The problem owner which is the entity which aims at solving a participatory budget problem.
The participants, who provides input to the participatory budget decision process, mainly his opinions and preferences about which projects to include in the budget.
We present in Figure 1 how the above phases are combined and performed in the cases described in Section 1.
SALFORD PORTO ALEGRE GETAFE
Figure 1: Salford, Porto Alegre and Getafe PB schemes
We should emphasize that, from an ICT point of view, except for a few experiences which use discussion fora to collect electronically suggestions for project proposals as well as votes, there is little use of ICT in PB experiences: they are tipically based on physical meetings, with preferences established through voting, very frequently by showing up hands in public meetings. From the point of view of the little decision technology employed, no formal modelling of citizen preferences is undertaken and no use of negotiation or group decision support tools is used. To sum up, little decision support methodologies are used. That is why we propose, in the next section, a configurable architecture for e-participatory budget formation support.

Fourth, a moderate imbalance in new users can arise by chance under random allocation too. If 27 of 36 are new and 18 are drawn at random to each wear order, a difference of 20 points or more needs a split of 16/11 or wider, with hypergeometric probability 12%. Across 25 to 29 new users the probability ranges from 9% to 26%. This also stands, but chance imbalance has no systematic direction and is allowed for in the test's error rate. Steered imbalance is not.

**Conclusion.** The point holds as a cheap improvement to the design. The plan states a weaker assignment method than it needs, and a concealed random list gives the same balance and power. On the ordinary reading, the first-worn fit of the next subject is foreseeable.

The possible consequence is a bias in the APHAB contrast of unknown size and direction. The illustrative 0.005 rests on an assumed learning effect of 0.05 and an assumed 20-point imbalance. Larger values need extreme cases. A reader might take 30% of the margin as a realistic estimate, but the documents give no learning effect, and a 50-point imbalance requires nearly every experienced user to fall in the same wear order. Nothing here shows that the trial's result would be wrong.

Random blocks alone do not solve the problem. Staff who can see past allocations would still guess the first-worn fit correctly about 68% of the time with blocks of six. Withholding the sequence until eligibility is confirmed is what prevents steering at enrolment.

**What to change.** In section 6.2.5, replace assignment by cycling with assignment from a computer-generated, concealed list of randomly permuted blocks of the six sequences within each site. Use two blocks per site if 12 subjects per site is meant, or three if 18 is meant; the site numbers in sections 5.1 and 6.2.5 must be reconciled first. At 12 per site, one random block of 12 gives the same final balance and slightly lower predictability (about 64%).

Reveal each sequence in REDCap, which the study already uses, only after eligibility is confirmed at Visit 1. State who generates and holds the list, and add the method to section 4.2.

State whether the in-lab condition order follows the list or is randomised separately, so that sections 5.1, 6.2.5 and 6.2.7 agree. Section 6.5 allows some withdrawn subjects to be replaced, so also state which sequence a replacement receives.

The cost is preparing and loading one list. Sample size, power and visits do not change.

Figure 2: General Scheme of Participatory Budget
A generic architecture
We describe now a configurable architecture that implements the methodology described before. The goal of our architecture is to provide a technological platform with innovative tools and techniques facilitating electronic participation services, and encouraging the use of ICT, possibly increasing citizen satisfaction, as well as transparency in the budget decision making process.
Figure 3: Architecture for participatory budgeting support
The architecture guides the technical staff on behalf of the problem owner and the participants in the participatory budget elaboration process, following a protocol, based on the phases that we have mentioned. At any time, the action that each agent may carry out will depend on his previous action on the system and the actions of agents. As an example, none of the remaining participants may communicate his preferences until the technical staff has finished the budget preparation phase.